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Critical Care Medicine:
doi: 10.1097/CCM.0b013e3182a66a49
Clinical Investigations

Comparison of the Mortality Probability Admission Model III, National Quality Forum, and Acute Physiology and Chronic Health Evaluation IV Hospital Mortality Models: Implications for National Benchmarking*

Kramer, Andrew A. PhD1,2; Higgins, Thomas L. MD, MBA, MCCM3,4; Zimmerman, Jack E. MD, FCCM1,5

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Abstract

Objective:

To examine the accuracy of the original Mortality Probability Admission Model III, ICU Outcomes Model/National Quality Forum modification of Mortality Probability Admission Model III, and Acute Physiology and Chronic Health Evaluation IVa models for comparing observed and risk-adjusted hospital mortality predictions.

Design:

Retrospective paired analyses of day 1 hospital mortality predictions using three prognostic models.

Setting:

Fifty-five ICUs at 38 U.S. hospitals from January 2008 to December 2012.

Patients:

Among 174,001 intensive care admissions, 109,926 met model inclusion criteria and 55,304 had data for mortality prediction using all three models.

Interventions:

None.

Measurements and Main Results:

We compared patient exclusions and the discrimination, calibration, and accuracy for each model. Acute Physiology and Chronic Health Evaluation IVa excluded 10.7% of all patients, ICU Outcomes Model/National Quality Forum 20.1%, and Mortality Probability Admission Model III 24.1%. Discrimination of Acute Physiology and Chronic Health Evaluation IVa was superior with area under receiver operating curve (0.88) compared with Mortality Probability Admission Model III (0.81) and ICU Outcomes Model/National Quality Forum (0.80). Acute Physiology and Chronic Health Evaluation IVa was better calibrated (lowest Hosmer-Lemeshow statistic). The accuracy of Acute Physiology and Chronic Health Evaluation IVa was superior (adjusted Brier score = 31.0%) to that for Mortality Probability Admission Model III (16.1%) and ICU Outcomes Model/National Quality Forum (17.8%). Compared with observed mortality, Acute Physiology and Chronic Health Evaluation IVa overpredicted mortality by 1.5% and Mortality Probability Admission Model III by 3.1%; ICU Outcomes Model/National Quality Forum underpredicted mortality by 1.2%. Calibration curves showed that Acute Physiology and Chronic Health Evaluation performed well over the entire risk range, unlike the Mortality Probability Admission Model and ICU Outcomes Model/National Quality Forum models. Acute Physiology and Chronic Health Evaluation IVa had better accuracy within patient subgroups and for specific admission diagnoses.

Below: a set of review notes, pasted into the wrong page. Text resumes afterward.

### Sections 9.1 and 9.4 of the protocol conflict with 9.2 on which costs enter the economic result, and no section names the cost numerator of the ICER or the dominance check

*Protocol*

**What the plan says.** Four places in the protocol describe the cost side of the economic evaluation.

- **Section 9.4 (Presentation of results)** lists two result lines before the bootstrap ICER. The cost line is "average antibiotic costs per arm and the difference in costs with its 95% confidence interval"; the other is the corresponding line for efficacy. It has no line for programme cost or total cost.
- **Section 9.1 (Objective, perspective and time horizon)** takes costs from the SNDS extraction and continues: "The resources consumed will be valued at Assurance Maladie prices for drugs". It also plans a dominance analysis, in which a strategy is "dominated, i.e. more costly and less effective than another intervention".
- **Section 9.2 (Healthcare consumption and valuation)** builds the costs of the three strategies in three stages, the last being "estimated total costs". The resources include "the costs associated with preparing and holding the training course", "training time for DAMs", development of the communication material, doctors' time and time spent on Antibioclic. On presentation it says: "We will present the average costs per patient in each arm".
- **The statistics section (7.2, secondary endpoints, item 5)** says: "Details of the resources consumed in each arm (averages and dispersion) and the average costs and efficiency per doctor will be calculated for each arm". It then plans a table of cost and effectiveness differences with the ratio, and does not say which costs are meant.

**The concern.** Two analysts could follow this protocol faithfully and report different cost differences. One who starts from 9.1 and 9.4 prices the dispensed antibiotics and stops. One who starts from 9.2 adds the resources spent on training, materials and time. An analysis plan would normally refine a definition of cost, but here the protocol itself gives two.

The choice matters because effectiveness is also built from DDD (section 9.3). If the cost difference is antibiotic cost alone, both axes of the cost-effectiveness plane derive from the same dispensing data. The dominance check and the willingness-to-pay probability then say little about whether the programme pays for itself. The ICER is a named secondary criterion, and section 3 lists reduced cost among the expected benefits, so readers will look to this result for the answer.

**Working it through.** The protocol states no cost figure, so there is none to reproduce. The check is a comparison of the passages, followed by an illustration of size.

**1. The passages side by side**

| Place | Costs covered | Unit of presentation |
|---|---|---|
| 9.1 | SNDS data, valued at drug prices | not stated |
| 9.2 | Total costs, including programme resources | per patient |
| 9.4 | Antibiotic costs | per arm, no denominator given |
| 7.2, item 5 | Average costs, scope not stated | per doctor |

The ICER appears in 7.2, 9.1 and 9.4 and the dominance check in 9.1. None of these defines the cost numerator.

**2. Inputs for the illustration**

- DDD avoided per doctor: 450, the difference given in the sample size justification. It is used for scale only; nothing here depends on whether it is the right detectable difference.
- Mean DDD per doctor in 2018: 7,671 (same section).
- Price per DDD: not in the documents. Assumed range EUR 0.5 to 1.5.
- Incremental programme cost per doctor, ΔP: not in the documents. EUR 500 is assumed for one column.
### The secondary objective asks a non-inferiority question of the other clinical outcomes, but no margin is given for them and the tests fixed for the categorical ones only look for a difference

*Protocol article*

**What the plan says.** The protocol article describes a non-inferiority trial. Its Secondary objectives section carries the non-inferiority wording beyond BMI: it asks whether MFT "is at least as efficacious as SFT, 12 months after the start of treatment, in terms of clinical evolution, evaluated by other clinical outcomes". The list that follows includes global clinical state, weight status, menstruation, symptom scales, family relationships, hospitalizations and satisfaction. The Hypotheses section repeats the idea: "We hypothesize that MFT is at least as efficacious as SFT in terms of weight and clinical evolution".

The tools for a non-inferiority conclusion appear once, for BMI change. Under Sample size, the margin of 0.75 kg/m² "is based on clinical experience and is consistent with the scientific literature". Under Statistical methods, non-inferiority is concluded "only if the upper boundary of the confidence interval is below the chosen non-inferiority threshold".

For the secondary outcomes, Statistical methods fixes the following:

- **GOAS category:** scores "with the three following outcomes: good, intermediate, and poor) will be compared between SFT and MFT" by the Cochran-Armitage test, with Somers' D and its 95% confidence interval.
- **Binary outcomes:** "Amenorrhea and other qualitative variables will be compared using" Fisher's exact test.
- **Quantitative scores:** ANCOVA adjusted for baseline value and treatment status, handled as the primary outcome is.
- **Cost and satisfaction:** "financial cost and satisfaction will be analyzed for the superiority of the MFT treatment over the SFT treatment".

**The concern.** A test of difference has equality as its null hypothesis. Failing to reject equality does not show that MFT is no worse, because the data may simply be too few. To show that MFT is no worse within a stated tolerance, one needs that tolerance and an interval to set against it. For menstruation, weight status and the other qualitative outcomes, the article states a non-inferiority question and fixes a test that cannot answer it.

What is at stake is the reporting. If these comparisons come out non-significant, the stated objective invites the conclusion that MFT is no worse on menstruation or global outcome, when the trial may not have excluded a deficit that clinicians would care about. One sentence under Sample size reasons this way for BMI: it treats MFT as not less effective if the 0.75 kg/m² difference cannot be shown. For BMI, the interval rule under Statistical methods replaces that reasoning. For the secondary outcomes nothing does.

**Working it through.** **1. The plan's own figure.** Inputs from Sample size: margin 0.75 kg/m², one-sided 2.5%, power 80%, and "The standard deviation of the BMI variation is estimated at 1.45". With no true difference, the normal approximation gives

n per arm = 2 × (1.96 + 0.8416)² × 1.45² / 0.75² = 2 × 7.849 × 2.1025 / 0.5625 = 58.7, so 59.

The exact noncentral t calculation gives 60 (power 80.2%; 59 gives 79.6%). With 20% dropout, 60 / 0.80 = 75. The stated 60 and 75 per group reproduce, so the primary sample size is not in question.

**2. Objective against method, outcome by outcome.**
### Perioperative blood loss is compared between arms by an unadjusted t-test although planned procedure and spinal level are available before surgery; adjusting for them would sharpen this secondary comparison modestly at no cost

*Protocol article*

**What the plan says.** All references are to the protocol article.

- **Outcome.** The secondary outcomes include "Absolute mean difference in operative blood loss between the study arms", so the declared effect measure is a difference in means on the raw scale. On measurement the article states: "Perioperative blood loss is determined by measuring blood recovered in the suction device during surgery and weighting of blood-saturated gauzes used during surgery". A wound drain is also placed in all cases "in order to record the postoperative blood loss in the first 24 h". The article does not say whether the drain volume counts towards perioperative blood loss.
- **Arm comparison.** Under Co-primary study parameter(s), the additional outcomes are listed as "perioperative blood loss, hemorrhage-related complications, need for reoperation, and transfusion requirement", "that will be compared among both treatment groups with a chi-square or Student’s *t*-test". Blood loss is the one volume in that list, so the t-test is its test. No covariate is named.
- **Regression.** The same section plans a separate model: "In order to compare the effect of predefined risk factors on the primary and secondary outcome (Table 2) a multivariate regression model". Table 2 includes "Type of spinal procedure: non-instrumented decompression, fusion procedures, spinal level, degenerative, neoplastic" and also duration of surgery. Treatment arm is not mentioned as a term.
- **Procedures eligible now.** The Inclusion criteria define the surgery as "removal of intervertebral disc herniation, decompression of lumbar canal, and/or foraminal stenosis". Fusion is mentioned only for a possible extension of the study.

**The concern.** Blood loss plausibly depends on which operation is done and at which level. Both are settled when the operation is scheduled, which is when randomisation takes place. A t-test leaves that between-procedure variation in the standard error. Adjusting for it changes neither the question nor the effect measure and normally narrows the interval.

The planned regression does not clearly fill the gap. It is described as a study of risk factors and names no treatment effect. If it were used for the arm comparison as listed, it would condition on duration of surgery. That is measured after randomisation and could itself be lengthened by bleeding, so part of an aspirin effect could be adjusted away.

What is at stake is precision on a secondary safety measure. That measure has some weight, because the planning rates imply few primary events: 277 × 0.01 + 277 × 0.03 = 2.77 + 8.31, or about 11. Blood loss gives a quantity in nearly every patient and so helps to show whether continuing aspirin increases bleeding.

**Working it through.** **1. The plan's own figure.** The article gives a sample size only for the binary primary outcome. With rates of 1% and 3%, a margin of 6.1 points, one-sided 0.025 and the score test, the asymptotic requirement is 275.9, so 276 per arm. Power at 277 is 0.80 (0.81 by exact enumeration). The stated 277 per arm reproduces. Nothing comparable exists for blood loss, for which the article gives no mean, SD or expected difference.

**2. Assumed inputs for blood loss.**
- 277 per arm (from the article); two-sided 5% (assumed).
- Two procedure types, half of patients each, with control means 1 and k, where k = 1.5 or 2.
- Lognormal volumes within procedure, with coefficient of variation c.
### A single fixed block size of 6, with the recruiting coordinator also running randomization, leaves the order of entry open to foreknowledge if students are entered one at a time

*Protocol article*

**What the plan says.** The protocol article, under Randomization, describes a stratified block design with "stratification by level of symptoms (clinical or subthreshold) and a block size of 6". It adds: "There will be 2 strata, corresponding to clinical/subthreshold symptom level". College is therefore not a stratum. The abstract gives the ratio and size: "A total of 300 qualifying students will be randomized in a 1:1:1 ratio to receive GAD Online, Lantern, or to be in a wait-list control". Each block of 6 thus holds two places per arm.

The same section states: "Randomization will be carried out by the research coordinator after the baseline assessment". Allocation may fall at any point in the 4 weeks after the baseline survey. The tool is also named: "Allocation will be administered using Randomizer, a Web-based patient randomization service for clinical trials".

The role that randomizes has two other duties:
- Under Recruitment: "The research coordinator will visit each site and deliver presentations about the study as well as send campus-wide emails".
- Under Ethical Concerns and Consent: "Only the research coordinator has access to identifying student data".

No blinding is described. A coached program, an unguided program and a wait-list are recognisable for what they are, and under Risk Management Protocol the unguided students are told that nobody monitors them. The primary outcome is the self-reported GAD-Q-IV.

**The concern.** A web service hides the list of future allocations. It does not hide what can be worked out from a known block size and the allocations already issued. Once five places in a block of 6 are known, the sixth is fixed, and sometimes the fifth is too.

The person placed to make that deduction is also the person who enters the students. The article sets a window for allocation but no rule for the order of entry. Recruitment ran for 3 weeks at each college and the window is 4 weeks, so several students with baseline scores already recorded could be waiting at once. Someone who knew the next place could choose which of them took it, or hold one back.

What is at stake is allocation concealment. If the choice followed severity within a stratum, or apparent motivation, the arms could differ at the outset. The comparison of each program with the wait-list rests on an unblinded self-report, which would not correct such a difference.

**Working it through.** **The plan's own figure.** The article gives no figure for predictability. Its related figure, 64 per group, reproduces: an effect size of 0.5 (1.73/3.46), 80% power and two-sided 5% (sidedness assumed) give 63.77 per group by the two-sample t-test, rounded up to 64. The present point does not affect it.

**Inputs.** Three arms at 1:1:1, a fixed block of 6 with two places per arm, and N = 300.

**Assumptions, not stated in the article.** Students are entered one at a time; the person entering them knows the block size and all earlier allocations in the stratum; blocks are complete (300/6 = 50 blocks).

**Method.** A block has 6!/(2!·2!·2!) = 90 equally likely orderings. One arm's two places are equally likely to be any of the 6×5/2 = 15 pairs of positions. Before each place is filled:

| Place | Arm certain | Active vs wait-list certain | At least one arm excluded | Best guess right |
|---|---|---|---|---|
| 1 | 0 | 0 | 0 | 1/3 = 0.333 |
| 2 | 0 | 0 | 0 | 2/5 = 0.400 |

Conclusions:

Acute Physiology and Chronic Health Evaluation IVa offered the best discrimination and calibration on a large common dataset and excluded fewer patients than Mortality Probability Admission Model III or ICU Outcomes Model/National Quality Forum. The choice of ICU performance benchmarks should be based on a comparison of model accuracy using data for identical patients.

Copyright © 2014 by the Society of Critical Care Medicine and Lippincott Williams & Wilkins

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